Tuesday , March 9 2021

A NASA study warns that the world's most dangerous glacier is disintegrating

The size of the state of Florida, the Thwaites glacier is considered the most dangerous in the world, since its incidence in the rise of sea level is very high. Now a NASA investigation has warned that this mass of ice It's disintegrating.

According to the research, a cavity of 40 square kilometers and 300 meters in height which grows at the bottom of the block, located in western Antarctica, which would strengthen this theory.

Scientists at NASA have warned that the world's most dangerous glacier is disintegrating.
Scientists at NASA have warned that the world's most dangerous glacier is disintegrating.

The scientists highlighted the need to look closely at the bottom of the Antarctic glaciers, as this way can calculate how quickly the global sea level will rise, as a response to global warming.

However, NASA experts only expected to find under the Thwaites some gaps between the ice and the bottom, where ocean water can flow and melt. Upon discovering this new hole, they were surprised and fired all the alarms.

This cavity is large enough to contain up to 14,000 million tons of ice: a lot of this melted in the last three years.

This can be discovered thanks to an ice penetration radar, which were used in NASA's IceBridge Operation. The campaign began in 2010 and studies the connections between the polar regions and the global climate. These very high resolution data can be processed by a technique called radar interferometry, which reveals how the surface of the ground has moved between the images.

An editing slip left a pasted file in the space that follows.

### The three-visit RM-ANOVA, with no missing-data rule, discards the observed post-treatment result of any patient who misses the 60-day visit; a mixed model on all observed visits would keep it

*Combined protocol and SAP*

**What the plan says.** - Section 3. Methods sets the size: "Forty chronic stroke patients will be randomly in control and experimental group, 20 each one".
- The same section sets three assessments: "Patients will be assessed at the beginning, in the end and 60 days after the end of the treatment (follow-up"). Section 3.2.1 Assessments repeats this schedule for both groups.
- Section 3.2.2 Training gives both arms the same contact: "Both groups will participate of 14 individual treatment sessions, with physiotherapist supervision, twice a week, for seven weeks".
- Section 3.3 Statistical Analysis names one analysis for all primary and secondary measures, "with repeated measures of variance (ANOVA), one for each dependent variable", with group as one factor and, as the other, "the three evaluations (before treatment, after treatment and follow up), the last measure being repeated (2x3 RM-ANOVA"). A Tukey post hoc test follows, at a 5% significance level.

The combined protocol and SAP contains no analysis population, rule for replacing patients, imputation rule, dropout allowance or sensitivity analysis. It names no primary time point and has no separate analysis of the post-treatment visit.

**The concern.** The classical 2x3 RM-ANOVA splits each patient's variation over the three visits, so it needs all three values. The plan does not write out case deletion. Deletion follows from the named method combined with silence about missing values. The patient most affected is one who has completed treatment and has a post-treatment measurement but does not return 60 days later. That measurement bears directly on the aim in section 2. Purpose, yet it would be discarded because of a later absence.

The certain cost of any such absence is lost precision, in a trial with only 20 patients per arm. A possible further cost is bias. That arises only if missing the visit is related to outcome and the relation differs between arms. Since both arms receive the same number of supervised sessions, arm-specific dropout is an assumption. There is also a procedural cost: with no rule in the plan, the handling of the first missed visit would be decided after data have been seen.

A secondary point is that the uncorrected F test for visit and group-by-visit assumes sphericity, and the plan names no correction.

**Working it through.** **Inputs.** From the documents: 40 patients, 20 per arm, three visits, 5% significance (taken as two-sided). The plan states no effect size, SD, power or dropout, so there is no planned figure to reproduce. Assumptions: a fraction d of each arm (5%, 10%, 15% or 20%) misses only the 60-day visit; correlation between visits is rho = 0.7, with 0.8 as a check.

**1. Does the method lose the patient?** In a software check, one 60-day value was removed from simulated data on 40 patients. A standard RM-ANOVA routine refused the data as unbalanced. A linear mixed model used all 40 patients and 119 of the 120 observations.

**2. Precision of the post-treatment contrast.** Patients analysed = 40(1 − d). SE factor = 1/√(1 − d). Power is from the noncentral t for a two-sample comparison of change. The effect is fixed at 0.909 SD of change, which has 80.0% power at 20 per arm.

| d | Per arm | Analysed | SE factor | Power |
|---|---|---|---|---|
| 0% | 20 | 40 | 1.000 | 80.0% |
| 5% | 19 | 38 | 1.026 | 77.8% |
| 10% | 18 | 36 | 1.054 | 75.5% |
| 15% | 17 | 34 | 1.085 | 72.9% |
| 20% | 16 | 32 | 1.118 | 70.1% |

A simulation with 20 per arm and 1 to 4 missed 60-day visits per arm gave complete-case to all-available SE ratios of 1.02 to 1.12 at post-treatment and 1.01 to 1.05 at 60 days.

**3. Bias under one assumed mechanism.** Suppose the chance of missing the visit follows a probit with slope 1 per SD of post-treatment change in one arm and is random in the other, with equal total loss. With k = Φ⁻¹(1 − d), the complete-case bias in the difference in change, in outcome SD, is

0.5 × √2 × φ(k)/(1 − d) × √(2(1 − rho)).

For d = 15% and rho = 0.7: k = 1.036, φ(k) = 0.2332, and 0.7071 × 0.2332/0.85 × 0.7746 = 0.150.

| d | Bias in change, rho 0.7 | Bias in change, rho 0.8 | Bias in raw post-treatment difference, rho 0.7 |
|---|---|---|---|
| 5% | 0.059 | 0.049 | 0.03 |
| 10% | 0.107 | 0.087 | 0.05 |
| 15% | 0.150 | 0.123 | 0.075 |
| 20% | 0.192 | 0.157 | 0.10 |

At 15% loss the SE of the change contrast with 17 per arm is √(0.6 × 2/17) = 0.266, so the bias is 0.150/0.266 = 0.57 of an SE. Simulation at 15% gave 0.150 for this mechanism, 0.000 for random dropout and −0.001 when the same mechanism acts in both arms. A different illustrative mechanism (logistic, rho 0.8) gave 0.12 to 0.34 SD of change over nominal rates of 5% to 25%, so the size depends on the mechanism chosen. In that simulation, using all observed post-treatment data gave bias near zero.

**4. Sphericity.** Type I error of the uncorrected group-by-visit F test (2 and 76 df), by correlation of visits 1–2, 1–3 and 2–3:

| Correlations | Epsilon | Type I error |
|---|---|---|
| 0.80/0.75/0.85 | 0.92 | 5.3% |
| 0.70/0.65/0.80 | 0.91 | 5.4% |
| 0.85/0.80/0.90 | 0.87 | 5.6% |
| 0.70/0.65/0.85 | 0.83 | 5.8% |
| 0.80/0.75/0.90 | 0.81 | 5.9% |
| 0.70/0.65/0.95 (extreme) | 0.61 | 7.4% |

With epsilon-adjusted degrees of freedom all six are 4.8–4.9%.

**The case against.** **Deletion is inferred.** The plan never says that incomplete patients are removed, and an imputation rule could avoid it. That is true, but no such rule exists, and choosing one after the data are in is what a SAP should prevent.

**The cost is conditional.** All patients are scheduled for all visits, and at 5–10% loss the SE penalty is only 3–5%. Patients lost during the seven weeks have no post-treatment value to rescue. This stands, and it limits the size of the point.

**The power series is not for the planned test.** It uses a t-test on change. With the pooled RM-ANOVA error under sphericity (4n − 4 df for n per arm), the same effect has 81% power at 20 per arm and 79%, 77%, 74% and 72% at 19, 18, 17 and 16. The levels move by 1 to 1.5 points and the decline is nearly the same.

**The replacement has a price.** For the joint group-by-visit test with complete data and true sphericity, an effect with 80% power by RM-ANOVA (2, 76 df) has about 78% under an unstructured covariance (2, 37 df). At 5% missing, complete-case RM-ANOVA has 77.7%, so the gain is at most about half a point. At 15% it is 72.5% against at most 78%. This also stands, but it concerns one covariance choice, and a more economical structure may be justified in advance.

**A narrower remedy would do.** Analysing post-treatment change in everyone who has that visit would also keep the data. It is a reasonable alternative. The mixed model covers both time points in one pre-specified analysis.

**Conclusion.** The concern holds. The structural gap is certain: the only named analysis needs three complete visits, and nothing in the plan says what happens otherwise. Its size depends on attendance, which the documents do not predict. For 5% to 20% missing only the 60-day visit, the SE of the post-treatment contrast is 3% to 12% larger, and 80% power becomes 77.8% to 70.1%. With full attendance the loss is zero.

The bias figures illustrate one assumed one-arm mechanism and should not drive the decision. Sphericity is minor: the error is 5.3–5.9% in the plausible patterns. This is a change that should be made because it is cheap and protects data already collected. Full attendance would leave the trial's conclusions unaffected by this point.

The interest in Thwaites is not recent, but it is one of the great mysteries of Antarctica. The United States National Science Foundation and the UK's National Environmental Research Council are setting up a five-year field project to answer the most critical questions about their processes and characteristics.

This glacier is responsible for approximately 4% of sea level rise: can raise the world ocean slightly more than two centimeters. In turn, it maintains the neighboring glaciers that would raise the level to 2.4 centimeters if all the ice were lost.

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